- Increase the temperature just above the filler material’s melting point using a carburizing flame.
- Molten metal is created after the filler material’s temperature is raised, and it then tends to flow into the gap via capillary action.
- Permit the base metals and filler material to set.
- Next, slowly cool the base materials to create a solid bond.
- Because it is corrosive by nature, the remaining fluxes are washed right away.
For better understanding, go check out this video:
Different Brazing Methods
The heating technique frequently used to categorize brazing use a wide range of heat sources. Some techniques heat directly (just the joint area), while others heat the entire system in order to reach the brazing temperature (diffuse heating). Following are some of the most popular brazing methods:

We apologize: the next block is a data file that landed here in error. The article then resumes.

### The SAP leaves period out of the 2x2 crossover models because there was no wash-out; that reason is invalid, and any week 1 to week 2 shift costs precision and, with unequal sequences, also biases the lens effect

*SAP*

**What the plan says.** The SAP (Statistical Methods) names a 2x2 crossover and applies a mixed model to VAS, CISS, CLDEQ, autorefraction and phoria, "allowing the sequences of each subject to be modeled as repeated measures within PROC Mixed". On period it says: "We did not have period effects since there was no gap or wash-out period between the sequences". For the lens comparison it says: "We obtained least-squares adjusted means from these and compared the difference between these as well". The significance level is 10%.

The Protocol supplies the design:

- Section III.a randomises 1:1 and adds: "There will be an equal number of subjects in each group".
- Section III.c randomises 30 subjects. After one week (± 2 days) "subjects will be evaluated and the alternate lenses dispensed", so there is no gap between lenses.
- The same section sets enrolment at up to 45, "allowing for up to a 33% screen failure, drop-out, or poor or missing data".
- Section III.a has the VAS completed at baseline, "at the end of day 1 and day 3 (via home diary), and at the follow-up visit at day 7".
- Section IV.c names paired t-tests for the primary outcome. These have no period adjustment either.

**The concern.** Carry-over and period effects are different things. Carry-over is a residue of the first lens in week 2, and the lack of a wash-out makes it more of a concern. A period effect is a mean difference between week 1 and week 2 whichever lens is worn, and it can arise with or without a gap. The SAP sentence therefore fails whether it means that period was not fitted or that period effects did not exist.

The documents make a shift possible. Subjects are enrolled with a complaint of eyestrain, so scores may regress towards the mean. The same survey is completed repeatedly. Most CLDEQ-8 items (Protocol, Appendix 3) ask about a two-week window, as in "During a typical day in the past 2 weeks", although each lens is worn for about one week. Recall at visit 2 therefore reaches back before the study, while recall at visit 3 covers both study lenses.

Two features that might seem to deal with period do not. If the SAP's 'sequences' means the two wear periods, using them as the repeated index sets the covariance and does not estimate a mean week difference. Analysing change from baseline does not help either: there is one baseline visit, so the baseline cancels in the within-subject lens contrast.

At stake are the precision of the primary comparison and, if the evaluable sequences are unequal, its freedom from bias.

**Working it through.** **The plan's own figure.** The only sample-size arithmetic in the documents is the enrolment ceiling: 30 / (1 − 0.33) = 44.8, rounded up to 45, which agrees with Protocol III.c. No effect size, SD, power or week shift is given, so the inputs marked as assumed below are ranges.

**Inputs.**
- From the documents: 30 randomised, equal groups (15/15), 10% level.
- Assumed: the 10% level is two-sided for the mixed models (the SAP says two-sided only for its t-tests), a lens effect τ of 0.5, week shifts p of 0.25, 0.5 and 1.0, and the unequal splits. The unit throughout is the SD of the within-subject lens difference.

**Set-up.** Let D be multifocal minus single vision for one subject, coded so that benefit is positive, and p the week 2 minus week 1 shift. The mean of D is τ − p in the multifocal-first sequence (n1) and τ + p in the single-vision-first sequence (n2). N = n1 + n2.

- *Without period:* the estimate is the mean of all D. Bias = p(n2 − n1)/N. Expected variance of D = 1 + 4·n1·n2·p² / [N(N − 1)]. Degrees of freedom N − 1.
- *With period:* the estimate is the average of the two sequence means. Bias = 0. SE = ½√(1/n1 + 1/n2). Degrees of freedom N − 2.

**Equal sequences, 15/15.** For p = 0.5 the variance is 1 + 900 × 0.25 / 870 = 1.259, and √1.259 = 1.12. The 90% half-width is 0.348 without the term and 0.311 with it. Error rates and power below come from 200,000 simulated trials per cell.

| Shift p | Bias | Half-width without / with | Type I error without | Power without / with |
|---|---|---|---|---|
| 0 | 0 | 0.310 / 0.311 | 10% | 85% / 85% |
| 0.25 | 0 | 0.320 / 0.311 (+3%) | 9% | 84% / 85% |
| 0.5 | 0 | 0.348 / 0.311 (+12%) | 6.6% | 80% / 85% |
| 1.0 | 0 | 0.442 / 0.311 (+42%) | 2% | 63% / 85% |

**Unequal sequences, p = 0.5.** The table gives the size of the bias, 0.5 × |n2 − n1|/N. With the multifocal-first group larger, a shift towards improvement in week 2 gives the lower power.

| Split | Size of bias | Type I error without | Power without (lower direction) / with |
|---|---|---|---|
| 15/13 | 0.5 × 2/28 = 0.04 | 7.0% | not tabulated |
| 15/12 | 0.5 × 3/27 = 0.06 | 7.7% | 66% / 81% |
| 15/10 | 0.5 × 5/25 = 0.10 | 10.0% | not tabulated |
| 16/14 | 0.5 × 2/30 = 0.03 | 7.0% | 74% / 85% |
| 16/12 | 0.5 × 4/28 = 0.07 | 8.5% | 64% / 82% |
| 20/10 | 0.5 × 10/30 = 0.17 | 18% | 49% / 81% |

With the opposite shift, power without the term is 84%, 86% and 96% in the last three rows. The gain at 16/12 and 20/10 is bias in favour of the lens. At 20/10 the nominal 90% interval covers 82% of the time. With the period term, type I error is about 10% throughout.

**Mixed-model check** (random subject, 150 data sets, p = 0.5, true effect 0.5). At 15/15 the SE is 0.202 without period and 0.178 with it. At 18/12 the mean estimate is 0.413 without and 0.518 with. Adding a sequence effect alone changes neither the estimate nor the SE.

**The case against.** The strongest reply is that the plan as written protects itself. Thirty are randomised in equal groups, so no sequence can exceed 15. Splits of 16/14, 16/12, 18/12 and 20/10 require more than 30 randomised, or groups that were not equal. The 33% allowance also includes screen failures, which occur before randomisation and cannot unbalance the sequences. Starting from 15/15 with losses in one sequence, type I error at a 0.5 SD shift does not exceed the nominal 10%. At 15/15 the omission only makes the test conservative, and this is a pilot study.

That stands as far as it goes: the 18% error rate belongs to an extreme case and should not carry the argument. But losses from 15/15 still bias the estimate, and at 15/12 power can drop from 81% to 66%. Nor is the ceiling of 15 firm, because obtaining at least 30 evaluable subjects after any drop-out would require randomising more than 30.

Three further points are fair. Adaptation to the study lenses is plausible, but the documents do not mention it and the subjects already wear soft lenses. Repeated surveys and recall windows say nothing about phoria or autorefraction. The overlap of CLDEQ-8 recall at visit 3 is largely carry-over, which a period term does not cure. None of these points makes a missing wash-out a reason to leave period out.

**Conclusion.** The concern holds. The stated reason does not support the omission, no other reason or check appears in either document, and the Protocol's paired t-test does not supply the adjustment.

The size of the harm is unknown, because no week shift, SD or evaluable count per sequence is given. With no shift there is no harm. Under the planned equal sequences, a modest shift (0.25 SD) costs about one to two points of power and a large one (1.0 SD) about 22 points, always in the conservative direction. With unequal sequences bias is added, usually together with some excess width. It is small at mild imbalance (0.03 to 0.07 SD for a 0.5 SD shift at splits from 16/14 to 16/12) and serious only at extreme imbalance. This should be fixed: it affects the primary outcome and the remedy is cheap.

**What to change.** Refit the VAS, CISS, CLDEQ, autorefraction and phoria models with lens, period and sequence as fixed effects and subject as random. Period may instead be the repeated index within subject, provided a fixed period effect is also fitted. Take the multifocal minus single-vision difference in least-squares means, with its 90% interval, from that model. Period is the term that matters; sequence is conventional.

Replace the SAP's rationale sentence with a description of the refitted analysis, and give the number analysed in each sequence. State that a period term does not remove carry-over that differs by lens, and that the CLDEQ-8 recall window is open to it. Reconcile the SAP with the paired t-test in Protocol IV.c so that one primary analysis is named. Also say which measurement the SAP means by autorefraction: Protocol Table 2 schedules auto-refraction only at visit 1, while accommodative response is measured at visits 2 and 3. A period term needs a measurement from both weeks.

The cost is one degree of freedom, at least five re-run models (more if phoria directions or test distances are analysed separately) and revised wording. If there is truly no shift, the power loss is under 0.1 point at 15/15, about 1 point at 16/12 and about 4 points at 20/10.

Regional Heating Methods
In this technique, a fuel gas spark provides the heat needed to melt and move filler metal. A flame is created by combining a fuel gas, such as acetylene, hydrogen, or propane, with air or oxygen. This procedure is easily automated and costs little to start. A post-braze clean is frequently needed because torch brazing necessitates the use of a flux.
Brazing by induction
High-frequency induction burning for brazing is efficient and quick, allowing for precise control of heat source and temperature. Rapidly alternating current is introduced into the work material by an adjoining coil and produces heat.
In this procedure, heat is produced by opposition to a passage of electric current in a circuit containing the workpieces (similar to induction brazing). The method is best suited for use on relatively simple joint surfaces in highly electrically conductive metals.
Brazing in a furnace